Thursday, June 22, 2017

Yerf finds #2 - Tracy Butler’s early art

Besides of Ailah the other artist who immediately comes to my mind when I think of Yerf is Tracy Butler, whose style and works at the time were in fact much more representative of the site’s general artistic goals. Butler later went on to a professional career as the creator of the successful comic series Lackadaisy. As of today she no longer considers herself a furry artist, which might look odd since the characters of her comics are anthropomorphic animals, but in fact I agree with her statement. I’ll get to that. Let’s start from the beginning.

Most prominent among Butler’s old art is a series of fantasy pictures showing characters and disjointed scenes from an epic fantasy setting. They are too sparse to make any guess about the general plot but there is a variety of easily recognized character types: a young doubt-stricken fox soldier, a goofy rogue-ish dog also enlisted as a soldier, a sassy rogue cat girl, an authoritarian tiger noble, a rebellious bunny concubine, and several others.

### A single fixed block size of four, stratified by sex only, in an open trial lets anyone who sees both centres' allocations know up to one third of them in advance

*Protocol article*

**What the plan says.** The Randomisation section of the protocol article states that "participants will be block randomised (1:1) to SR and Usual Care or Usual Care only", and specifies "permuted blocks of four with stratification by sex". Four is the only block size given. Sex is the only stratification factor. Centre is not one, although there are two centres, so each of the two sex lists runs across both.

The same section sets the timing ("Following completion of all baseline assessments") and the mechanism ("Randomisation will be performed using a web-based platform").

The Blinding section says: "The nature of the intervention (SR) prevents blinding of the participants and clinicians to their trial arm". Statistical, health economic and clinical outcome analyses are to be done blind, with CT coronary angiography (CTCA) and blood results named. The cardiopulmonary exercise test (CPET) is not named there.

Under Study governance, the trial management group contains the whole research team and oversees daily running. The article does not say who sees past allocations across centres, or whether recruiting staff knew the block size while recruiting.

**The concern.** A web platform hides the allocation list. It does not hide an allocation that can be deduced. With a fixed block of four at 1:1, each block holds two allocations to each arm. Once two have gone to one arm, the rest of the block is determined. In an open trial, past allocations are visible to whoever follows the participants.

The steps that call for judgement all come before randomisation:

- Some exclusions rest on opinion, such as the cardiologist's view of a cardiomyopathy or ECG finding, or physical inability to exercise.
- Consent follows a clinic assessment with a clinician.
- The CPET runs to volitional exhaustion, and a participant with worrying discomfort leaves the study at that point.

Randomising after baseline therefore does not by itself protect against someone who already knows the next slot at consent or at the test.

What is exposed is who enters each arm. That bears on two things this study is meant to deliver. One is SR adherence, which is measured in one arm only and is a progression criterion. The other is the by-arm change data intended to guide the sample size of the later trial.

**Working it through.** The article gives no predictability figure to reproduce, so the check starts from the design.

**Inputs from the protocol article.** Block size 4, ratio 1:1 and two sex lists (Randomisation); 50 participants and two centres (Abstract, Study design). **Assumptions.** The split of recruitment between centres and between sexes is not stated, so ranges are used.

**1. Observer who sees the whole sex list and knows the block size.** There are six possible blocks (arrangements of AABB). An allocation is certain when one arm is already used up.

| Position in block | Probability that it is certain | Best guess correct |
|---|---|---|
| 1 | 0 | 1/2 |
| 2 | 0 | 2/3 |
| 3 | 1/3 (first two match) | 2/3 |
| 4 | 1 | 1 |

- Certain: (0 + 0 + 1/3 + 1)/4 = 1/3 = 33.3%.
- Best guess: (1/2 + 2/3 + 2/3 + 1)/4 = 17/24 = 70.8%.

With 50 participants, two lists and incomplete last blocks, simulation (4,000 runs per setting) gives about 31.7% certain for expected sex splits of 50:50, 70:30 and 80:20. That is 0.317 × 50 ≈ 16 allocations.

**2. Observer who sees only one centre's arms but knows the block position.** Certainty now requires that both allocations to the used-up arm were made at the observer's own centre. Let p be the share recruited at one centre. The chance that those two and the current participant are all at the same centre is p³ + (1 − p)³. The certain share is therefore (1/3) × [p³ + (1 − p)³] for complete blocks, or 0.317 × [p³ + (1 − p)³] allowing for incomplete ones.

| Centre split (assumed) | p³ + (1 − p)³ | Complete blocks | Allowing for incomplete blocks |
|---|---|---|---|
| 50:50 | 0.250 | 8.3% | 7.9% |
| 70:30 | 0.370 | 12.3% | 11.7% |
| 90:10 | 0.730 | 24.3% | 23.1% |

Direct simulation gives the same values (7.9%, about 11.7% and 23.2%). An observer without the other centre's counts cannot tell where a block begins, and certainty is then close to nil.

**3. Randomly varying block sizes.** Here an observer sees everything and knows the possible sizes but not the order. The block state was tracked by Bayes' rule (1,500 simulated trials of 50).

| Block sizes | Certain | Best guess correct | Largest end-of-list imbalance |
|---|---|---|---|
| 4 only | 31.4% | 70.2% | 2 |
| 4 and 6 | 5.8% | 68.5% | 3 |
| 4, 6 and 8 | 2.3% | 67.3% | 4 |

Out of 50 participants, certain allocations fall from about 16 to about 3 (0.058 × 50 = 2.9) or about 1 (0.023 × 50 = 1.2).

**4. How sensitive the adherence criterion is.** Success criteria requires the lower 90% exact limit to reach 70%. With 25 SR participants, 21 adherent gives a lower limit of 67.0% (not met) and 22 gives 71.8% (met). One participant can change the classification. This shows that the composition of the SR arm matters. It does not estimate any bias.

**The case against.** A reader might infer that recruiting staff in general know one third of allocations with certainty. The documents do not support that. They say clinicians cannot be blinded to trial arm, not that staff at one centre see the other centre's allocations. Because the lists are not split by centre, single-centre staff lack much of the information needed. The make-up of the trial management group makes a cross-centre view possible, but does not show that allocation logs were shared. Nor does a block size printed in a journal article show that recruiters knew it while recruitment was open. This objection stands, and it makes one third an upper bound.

The drawings do display a budding sense of composition and dynamic drawing, but the style is still all over the place with some elements taken straight from anime, like the cat girl’s head design:

Other elements are taken straight from classic Disney style or from its early furry fandom iterations (such as the works of Terrie Smith and Robert & Margaret Carspecken), like the expression of the fox in the foreground here: